View Full Version : Flags Over Mount Suribachi

02-04-04, 08:39 AM
Flags Over Mount Suribachi

by Maj Norman T. Hatch, USMCR(Ret)

The two separate flag raisings on Iwo Jima on 23 February 1945 have generated much controversy over the past 59 years. The author, then a warrant officer, was on Iwo that fateful day and tells the rest of the story.

This story starts on D+18 as I airlifted off Motoyama Airfield #1 on Iwo Jima in a DC–4 bound for Guam. The purpose of my freedom from the hell of Iwo was that I was instructed to take all of the motion picture film of Marine and Navy actions, exposed from D+8 until my date of departure, to Washington, DC for Joint Staff viewing and then to Warner Brothers in Hollywood for editing. I was the photographic officer of the 5th Marine Division. With film arriving at the editing facilities concurrent with the ongoing battle, the Marine Corps would ensure that a completed film would be ready for distribution to 16,000 theaters nationwide at the conclusion of the battle. Because of the severity of the battle and the many casualties already incurred, it was important to release a film on the battle as soon as possible!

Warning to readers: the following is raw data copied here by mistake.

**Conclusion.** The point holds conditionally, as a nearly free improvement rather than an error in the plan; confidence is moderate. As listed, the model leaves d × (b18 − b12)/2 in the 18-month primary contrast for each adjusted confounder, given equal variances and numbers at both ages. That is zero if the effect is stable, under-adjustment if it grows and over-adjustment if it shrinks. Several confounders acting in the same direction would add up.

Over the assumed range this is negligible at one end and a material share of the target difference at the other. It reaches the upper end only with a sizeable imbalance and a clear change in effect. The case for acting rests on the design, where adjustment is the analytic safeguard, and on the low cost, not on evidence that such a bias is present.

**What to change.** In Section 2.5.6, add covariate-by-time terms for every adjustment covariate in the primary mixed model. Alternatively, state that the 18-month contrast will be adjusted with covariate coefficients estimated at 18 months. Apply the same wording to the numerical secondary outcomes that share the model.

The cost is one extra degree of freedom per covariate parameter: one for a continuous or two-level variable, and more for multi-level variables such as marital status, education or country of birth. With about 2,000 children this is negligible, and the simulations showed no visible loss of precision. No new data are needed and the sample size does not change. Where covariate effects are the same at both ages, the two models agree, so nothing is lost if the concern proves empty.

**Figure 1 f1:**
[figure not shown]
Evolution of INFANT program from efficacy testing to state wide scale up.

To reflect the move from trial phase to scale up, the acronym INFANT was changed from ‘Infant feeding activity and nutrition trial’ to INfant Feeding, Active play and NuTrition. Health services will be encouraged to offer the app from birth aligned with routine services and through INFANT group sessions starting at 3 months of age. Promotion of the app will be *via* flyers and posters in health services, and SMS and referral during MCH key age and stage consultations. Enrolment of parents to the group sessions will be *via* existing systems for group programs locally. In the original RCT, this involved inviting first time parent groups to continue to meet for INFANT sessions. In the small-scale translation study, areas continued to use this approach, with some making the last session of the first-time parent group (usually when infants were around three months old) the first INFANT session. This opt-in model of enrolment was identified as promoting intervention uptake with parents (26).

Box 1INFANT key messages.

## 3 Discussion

I had the highest travel authority, yet it took me nearly 7 days to reach National Airport in Washington. I was tired, disheveled, and ready to go home—just 5 minutes from the airport—have a good shower and get some much needed rest. However, it was not meant to be! At the foot of the stair ramp was LtCol Ed Hagenah, Deputy Director of Public Affairs at Headquarters Marine Corps. We knew each other, and at first I thought this was a kind gesture to a travel-worn junior officer. That thought was quickly dispelled as he led me to a nearby staff car. He said that he was taking me to headquarters and when I protested, because of my appearance and being out of uniform—I was still wearing some combat clothing—he then dropped a bomb. He said the Commandant (CMC), Gen. A.A. Vandegrift, was waiting to see me.

If there was a lethargic bone in my body because of travel weariness, it immediately vanished! My mind was as alert as if someone was pointing a .45 caliber pistol at my head. I protested again because of my appearance. Walking through the halls of Headquarters Marine Corps was one thing. Calling on the CMC was something else! During the trip to the Navy Annex, LtCol Hagenah explained that there was a major discussion going on between Time/Life and the Associated Press (AP) on the subject of the two flag raisings on Mount Suribachi on D+4. The second flag-raising photo, by Joe Rosenthal, had been discredited in a radio broadcast by the Blue Network station, WJZ, that was occasioned by an article written by Bob Sherrod, the senior Time/Life correspondent in the Pacific.